Originally Posted by Grig
Neither side wins without the other side splitting in some way. It's cheap, but it keeps there from being a canon "stronger" side. But oddly enough it's only Alliance that throws a pity party about how they can't win unless the other side defeats itself. Why is that?
If you only quest Horde, you never see an unequivocal loss at the hands of the Alliance. Ashenvale's gains are reversed after
you leave for Stonetalon. At the south of Durotar you can't prevent the humans from landing, but who knows if the landing party can even do all that well after the subsequent attacks on Northwatch. Southern Barrens is a tie, in a sense, but (UNWARRANTED SPECULATION TIME) the Horde is more likely to "win" in a sense by wearing down Twinbraid's forces or at least keeping them holed up someplace, even if a decisive victory cannot be gained due to lack of numbers. Swamp of Sorrows has the Alliance forces be fought off, with no indication of missing supplies or any of that sort. Stonetalon is pretty much Garrosh saying the victory was tainted and killing off his forces, or somesuch.
Alliance side, you need to look at Ashenvale with a magnifying glass and a lice comb in order to figure out how you've won. In Stonetalon you might
be led to believe that the forces north may be defeated due to the Horde supply line being cut off by the victory with the Grimtotem's help. Swamp of Sorrows is supposedly a win, but Stonard is not changed in any way. Vashj'ir's Sandy Beach is clear of Horde (beyond the flight master and his siege weapon), so I guess that's a contested Stormwind victory? Felwood is an Alliance victory, but apparently the worgen screwed things up far worse than the goblins would have done. Gilneas is a contested victory, seemingly permanently due to the BG.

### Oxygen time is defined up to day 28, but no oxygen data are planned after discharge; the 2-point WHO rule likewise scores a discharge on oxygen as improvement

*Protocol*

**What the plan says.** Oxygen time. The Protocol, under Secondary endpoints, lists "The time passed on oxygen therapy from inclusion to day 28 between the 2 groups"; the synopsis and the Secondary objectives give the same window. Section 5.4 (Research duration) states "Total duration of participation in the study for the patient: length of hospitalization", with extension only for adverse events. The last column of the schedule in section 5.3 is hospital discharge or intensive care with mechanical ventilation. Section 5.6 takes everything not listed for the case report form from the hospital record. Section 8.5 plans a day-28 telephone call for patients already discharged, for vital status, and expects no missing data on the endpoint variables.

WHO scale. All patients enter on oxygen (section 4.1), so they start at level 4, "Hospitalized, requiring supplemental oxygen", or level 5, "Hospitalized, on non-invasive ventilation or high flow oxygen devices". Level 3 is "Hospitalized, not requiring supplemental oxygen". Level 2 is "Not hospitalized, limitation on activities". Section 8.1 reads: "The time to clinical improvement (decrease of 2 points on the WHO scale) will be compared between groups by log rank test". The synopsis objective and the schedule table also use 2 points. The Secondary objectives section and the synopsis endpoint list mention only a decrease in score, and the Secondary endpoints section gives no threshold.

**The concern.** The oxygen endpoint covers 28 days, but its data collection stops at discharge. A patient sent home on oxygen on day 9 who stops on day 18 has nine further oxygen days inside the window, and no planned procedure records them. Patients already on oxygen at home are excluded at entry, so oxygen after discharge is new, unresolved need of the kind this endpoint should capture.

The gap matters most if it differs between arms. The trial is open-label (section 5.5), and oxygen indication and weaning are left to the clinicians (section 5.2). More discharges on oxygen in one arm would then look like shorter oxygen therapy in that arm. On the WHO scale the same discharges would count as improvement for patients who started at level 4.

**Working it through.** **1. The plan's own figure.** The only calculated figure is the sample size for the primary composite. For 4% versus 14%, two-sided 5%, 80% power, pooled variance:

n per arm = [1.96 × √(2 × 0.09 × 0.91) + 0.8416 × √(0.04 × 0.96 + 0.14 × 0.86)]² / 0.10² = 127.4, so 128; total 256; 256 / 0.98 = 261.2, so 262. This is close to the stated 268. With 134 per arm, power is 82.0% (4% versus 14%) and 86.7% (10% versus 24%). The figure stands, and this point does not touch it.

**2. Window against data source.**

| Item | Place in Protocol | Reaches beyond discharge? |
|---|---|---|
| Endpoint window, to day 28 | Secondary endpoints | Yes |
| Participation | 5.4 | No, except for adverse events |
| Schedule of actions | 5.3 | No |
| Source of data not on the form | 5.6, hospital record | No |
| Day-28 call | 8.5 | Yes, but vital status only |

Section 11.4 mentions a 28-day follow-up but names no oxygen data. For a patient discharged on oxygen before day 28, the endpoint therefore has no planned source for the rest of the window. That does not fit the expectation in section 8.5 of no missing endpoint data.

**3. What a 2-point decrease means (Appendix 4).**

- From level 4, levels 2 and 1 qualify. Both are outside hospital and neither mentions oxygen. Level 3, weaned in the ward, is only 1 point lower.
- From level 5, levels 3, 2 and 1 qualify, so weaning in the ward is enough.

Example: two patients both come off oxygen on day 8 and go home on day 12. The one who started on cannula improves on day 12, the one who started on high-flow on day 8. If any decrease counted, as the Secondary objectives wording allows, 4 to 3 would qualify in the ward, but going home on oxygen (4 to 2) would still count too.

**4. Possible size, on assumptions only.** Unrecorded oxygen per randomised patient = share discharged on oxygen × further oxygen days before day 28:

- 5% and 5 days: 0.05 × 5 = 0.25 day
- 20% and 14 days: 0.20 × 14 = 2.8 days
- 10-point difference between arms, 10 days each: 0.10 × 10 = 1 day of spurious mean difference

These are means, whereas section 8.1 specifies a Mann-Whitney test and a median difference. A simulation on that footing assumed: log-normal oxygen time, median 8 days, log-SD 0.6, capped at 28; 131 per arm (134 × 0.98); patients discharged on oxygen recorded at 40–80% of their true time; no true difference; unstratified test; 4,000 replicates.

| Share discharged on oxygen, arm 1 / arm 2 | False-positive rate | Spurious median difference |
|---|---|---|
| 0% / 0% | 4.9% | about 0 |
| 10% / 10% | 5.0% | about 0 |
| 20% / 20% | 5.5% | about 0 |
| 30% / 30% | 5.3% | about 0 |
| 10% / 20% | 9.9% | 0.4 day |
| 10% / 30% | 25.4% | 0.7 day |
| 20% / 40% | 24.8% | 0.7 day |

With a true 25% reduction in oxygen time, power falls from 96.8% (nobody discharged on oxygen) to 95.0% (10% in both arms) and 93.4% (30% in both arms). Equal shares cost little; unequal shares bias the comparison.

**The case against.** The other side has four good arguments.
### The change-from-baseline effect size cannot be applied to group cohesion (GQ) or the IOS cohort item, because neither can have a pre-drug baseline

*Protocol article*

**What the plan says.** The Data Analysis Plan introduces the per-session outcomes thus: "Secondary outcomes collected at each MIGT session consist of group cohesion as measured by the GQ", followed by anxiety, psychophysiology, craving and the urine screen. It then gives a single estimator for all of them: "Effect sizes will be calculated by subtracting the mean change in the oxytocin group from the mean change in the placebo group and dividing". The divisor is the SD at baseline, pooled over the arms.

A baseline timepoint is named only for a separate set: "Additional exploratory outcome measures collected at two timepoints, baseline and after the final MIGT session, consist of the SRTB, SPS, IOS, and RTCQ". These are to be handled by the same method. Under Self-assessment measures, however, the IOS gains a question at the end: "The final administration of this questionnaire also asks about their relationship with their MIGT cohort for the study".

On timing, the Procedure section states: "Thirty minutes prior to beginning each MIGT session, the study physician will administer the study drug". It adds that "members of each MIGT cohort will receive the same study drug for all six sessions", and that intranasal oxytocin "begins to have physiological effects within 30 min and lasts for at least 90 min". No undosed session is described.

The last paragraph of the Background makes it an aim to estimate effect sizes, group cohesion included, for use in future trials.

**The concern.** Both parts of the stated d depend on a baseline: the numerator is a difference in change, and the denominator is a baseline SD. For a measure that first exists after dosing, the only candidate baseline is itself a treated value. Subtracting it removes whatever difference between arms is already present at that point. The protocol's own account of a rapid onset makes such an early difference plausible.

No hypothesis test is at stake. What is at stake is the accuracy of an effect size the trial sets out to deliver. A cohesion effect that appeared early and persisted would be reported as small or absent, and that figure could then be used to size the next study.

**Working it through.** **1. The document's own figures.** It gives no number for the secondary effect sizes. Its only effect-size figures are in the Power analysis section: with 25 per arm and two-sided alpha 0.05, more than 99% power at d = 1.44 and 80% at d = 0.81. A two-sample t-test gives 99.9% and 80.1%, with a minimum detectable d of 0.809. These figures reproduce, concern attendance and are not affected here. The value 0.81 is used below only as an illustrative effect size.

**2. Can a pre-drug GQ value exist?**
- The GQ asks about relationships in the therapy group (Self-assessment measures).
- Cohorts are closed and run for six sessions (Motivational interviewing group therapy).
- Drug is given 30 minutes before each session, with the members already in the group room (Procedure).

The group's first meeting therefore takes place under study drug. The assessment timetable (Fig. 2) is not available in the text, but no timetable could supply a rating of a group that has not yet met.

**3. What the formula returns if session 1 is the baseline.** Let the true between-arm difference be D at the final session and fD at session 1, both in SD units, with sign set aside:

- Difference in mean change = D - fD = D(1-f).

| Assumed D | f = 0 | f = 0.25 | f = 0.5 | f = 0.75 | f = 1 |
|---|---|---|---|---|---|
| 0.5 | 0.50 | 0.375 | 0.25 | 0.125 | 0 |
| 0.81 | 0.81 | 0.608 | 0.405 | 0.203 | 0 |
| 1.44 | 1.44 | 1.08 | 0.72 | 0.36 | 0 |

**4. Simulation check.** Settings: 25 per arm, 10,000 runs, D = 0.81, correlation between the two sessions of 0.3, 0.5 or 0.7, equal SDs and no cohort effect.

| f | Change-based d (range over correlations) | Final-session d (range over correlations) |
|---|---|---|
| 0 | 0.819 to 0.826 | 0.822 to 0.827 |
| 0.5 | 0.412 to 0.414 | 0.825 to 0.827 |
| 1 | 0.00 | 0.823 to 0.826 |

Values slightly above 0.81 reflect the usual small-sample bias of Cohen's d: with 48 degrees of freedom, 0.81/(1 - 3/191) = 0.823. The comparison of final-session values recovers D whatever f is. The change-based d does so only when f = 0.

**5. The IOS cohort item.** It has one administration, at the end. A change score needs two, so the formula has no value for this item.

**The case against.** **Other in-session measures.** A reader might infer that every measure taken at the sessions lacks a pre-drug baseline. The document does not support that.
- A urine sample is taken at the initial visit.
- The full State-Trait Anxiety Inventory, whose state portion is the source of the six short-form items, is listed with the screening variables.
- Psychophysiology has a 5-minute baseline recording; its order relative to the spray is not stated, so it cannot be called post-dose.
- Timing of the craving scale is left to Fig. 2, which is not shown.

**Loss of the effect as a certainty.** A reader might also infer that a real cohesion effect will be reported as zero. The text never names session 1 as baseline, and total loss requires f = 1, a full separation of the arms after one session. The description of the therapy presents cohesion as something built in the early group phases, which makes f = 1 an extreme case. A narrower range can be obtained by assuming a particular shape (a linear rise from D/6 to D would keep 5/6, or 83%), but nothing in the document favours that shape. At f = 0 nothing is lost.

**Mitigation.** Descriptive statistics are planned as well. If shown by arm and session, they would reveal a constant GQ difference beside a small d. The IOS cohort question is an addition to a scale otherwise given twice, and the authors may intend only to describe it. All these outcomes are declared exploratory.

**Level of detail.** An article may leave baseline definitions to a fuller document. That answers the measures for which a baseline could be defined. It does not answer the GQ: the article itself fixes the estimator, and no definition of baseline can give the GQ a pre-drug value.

Also? The Horde is stronger this time around. They have better technology than the Alliance, and can easily catch up to any and all Alliance technological developments. Val'kyr act as an "I win" button, even if one named one was killed, due to the seemingly unquestionable loyalty displayed by raised Alliance characters. Some may say it's game mechanics, and I say that's bullshit because Blizzard could have easily shown a risen soldier running off, or trying to help the Alliance forces only to get killed by the Forsaken. And even if you discount the val'kyr's military advantages, they still compensate for the one Forsaken weakness (inability to restore numbers) that still matters. Magically, the Horde has the holy-arcane Sunwell, which, though limited in geographic scope, is still a very big boon.
And this isn't going into the Alliance's weaknesses, like suffering from crippling debt (whereas Orgrimmar had to be paid for thrice
within a decade), disinterested elite forces (Tirion forgot to return the paladins after Wrath, apparently), night elves used as the Horde's punching bag (they never invested as much into the Outland/Northrend campaigns as the orcs, and so shouldn't have suffered as much; and of course the orcs fight in forests better than the night elves), the majority of worgen shunted into a useless semi-feral state, the Gnomish airforce being good for nothing, the Alliance navy constantly losing battles, and of course the "so farseeing they can't see they're walking off a cliff" draenei....